• Multi-stakeholder commitment – engagement from political, beneficiary, community champions as well as the experts, other stakeholders and project management staff created a depth of resources working towards common results.
  • Collaboration (teamwork) – it was important to get the right team together; build mutual trust and accountability; make sure the core team was stable; and build good communication mechanisms and safe spaces for feedback.
  • Alignment (compatibility, fit) – the project theme needs to fit within the environment of the beneficiaries, the implementing organisation, the enabling institutions and the higher level of government: multi-stakeholder planning/design is key. The research identified the value of including local coordinators in the early design stages.
  • Adaptation – this condition related to the flexibility of project structures to evolve and adjust over time. This supported the need to recruit and train more experienced local project coordinators. It was also identified that successful project adaptability was more about management styles than resources.

In the validation workshop, participants found the framework conditions and meta-conditions reflective of practice but acknowledged that some weak results on the framework conditions were likely due to smaller sample size and feasibility.


The implications for theory are as follows.

  • Highlighting the importance of success conditions, the research provides more contextual information for success factors and unravels the circumstances under which projects thrive.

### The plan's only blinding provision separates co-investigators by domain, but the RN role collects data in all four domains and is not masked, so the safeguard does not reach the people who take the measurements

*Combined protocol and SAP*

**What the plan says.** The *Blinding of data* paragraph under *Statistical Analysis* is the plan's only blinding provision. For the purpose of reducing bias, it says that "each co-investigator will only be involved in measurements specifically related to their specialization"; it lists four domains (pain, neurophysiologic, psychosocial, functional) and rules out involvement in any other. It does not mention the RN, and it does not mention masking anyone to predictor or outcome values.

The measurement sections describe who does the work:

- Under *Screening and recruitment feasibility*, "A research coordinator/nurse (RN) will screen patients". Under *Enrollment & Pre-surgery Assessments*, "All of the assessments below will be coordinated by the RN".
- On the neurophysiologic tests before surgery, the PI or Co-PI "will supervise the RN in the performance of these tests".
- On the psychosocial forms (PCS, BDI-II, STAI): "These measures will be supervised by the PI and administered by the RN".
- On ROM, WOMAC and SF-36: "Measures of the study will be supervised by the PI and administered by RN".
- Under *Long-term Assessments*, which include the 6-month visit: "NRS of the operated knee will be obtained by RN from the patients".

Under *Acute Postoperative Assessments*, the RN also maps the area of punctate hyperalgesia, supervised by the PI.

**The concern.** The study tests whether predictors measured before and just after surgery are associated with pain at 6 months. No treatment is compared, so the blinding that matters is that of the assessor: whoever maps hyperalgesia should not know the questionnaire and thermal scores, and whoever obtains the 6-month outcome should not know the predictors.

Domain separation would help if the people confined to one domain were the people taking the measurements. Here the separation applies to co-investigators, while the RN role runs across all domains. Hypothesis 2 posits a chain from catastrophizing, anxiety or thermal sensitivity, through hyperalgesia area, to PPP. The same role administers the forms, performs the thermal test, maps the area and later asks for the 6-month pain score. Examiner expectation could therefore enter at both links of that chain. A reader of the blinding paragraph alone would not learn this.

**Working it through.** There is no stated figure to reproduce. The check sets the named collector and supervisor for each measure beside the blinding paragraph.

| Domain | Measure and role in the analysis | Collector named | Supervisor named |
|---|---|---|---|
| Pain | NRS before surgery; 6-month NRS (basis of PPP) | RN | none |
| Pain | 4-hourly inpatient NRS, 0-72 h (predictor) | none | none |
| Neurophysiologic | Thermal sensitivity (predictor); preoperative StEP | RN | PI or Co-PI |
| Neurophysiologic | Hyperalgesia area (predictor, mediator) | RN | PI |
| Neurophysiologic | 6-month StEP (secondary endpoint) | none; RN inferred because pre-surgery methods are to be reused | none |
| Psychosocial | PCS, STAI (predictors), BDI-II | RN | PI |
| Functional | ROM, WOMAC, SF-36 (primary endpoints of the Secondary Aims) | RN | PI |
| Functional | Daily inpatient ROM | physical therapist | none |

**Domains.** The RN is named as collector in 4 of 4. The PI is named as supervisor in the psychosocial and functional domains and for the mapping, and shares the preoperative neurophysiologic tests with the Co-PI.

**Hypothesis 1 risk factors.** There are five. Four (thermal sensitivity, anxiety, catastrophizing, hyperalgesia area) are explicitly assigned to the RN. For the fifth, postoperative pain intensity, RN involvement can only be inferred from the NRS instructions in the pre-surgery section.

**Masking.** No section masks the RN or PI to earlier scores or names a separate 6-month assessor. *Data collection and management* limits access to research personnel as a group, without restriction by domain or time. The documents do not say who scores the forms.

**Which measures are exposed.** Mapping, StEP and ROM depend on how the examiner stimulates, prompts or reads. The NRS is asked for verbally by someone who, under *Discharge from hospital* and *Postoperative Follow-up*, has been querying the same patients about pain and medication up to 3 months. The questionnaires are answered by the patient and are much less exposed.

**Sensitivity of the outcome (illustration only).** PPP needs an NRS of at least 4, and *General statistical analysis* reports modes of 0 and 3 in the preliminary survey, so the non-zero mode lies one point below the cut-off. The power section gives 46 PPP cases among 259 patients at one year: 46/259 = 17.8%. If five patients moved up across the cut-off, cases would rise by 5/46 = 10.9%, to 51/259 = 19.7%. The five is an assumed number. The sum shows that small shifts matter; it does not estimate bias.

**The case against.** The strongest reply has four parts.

• The authors propose that high levels of the new meta-conditions capture the structural, institutional and project management conditions, and also link the success factors with the project context.
  • The research supports the idea that there are both initial success conditions (happen in advance of the project) and emergent conditions (occur in the wake of the project).

The implications for practice are as follows.

  • High levels of multi-stakeholder commitment, collaboration, alignment and adaptation are necessary for projects to succeed. Project managers can use this knowledge to ensure project success.
  • The identification of meta-conditions allows a more user-friendly set of success conditions that can be applied to future projects.
  • The meta-conditions provide future project managers working on local government development projects with more contextual information on the stakeholders and processes that help spark success.
  • Leadership ability and project management skills emerged as strong contributors to project success: increasing training in these areas is key for project beneficiaries.

Significance of the research

For project managers: This research repositions the focus of performance measurement on the enabling mechanisms for development and less on results. Project managers should understand the circumstances under which their projects work.

For researchers: There is scope for further research: there is limited academic research about the understanding of emerging project success conditions, especially in the international development sector.